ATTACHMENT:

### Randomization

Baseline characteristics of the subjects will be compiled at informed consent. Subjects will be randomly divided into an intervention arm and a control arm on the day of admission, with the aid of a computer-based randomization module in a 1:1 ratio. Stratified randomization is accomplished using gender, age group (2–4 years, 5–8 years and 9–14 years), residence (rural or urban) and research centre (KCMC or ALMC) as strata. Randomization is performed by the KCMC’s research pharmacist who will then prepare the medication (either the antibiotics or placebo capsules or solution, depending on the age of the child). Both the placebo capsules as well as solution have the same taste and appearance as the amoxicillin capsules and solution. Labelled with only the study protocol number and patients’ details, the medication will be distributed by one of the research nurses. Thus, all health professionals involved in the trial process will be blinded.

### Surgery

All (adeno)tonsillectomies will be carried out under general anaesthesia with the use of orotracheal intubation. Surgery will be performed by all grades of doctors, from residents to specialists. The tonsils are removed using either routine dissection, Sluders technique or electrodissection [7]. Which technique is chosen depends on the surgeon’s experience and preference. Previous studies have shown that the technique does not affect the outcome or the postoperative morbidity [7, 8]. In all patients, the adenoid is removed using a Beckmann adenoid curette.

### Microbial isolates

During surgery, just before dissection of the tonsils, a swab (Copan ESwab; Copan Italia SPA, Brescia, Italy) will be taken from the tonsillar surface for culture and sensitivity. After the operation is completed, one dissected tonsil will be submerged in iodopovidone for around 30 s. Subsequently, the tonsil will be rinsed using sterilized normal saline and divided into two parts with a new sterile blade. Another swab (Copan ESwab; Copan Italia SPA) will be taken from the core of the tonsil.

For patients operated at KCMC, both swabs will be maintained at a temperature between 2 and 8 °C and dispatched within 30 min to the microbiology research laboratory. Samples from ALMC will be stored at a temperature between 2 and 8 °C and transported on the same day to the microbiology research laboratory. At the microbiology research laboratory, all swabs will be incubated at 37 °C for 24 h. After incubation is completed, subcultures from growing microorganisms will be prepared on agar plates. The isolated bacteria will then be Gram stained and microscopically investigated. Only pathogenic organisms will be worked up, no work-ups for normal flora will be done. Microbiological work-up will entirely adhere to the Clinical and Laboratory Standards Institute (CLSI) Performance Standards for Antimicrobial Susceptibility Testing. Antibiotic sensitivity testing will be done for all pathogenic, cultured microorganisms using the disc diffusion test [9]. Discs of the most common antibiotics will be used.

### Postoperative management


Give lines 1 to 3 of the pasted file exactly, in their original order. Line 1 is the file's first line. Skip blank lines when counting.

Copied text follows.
### Randomization

Baseline characteristics of the subjects will be compiled at informed consent. Subjects will be randomly divided into an intervention arm and a control arm on the day of admission, with the aid of a computer-based randomization module in a 1:1 ratio. Stratified randomization is accomplished using gender, age group (2–4 years, 5–8 years and 9–14 years), residence (rural or urban) and research centre (KCMC or ALMC) as strata. Randomization is performed by the KCMC’s research pharmacist who will then prepare the medication (either the antibiotics or placebo capsules or solution, depending on the age of the child). Both the placebo capsules as well as solution have the same taste and appearance as the amoxicillin capsules and solution. Labelled with only the study protocol number and patients’ details, the medication will be distributed by one of the research nurses. Thus, all health professionals involved in the trial process will be blinded.

### Surgery